Skip ahead six years or so.  A breakthrough in the arson cases happens when a person who was tangentially involved with the ELF gets arrested and makes a deal by selling out his former friends.  He wears a wire, tapes confessions, and gathers evidence to stay out of prison.

The film, then, follows Daniel McGowan, one of the busted ELF activists, as he waits for sentencing.  He appears on screen as a multi-dimensional human being with a family and a fiance. CONTEXT.  During the documentary, we see Daniel as a teen, playing sports and spending time with his police-officer father.  Daniel moving away from New York.  Daniel appreciating the redwoods.  Daniel missing his family in New York and wanting to return there in search of greater stability.  Daniel feeling remorse.  The film humanizes McGowan without condoning the arsons.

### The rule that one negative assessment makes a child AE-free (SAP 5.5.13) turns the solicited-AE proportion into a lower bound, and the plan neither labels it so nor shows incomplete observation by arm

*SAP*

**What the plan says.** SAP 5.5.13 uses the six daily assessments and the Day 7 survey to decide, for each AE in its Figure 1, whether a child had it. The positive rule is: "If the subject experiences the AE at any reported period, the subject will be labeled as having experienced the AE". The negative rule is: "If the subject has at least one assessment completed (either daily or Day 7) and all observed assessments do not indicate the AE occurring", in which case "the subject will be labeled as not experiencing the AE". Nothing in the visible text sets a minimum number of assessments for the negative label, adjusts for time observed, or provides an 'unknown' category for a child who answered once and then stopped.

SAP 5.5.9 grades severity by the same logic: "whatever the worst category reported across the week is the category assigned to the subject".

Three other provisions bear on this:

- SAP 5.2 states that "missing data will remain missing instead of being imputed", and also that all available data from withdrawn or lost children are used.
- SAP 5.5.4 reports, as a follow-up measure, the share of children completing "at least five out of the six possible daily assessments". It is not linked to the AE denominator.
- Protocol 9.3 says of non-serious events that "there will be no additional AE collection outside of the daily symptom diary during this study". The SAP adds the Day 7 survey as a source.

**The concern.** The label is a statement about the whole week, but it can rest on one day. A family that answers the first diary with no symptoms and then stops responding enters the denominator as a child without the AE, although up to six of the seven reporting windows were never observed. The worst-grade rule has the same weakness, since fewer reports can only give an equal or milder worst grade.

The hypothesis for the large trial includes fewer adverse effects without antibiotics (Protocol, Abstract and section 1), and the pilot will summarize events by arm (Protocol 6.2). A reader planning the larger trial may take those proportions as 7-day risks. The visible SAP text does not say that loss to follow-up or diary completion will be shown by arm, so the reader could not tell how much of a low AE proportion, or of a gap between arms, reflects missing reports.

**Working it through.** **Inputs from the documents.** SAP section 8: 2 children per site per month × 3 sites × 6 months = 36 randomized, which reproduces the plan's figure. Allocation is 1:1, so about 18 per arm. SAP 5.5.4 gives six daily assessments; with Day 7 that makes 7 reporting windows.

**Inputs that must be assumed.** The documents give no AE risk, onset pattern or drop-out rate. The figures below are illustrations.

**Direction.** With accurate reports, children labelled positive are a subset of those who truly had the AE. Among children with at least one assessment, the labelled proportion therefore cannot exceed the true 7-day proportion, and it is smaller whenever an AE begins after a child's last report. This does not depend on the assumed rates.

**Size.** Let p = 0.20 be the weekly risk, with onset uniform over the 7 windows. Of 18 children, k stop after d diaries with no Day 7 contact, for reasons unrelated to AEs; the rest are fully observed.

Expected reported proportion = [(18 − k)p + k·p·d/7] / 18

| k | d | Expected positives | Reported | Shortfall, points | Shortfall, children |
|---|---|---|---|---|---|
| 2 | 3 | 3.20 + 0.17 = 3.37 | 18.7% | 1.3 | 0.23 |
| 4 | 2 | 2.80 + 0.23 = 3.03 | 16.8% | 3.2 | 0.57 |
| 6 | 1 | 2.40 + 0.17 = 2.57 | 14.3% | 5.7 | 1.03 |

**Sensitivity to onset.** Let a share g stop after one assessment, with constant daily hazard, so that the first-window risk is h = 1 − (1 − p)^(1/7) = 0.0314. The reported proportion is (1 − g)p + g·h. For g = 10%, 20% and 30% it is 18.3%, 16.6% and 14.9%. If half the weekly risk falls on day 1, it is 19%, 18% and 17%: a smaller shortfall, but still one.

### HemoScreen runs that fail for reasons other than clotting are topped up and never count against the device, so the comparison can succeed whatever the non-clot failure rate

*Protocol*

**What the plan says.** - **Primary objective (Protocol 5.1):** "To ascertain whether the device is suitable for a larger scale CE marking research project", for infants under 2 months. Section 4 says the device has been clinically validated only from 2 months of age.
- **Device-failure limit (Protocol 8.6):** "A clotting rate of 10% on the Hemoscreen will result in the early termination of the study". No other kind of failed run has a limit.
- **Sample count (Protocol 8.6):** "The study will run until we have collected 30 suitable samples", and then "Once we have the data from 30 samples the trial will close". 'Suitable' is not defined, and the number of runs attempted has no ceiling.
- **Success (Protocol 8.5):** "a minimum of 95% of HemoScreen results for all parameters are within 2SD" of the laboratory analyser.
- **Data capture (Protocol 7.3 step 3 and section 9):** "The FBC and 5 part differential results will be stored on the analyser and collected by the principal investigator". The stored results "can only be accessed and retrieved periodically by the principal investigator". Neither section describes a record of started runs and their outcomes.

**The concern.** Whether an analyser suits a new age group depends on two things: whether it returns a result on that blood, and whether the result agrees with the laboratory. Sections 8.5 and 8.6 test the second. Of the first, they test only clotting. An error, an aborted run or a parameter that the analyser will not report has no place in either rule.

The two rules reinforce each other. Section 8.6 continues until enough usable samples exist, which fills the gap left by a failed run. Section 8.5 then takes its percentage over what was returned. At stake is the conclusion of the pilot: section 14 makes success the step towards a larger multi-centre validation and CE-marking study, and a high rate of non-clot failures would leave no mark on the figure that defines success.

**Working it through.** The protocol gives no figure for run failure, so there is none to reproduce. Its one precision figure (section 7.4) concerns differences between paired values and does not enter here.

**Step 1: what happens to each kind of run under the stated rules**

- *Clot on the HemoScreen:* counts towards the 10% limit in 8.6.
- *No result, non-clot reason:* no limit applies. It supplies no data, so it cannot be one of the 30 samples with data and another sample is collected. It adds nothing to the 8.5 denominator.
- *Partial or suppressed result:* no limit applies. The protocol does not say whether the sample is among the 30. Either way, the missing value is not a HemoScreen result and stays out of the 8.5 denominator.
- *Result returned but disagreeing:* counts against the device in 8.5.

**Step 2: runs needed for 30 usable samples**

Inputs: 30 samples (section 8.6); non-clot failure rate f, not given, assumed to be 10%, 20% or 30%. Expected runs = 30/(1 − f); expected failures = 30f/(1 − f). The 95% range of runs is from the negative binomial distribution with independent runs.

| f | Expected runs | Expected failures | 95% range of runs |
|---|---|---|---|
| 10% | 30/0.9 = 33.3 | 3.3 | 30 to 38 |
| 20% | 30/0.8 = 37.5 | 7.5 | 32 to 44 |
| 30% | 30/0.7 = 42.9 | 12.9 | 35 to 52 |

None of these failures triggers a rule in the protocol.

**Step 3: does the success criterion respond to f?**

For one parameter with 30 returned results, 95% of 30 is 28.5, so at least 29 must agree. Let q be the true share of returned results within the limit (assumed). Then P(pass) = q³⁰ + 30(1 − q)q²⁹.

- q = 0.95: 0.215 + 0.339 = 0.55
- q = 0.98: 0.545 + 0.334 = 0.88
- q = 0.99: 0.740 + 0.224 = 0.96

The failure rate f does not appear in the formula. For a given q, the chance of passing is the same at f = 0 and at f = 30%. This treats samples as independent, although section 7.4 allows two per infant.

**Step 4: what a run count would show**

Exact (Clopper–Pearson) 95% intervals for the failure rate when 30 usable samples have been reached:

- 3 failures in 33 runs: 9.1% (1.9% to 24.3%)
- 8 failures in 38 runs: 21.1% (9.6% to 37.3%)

The film offers balance by sharing multiple perspectives.  The filmmaker interviews the prosecutor who, instead of being a conviction-seeking, jail-pushing persecutor, comes across as concerned about McGowan. He admits that he originally expected the arsonists to all be monsters.  An FBI agent shares his excitement over the break in the case and pride in his work. A mill owner revisits his shock in seeing his business in ash and complains of the job loss related to the arson.  He regards the mill as part of his family heritage and future.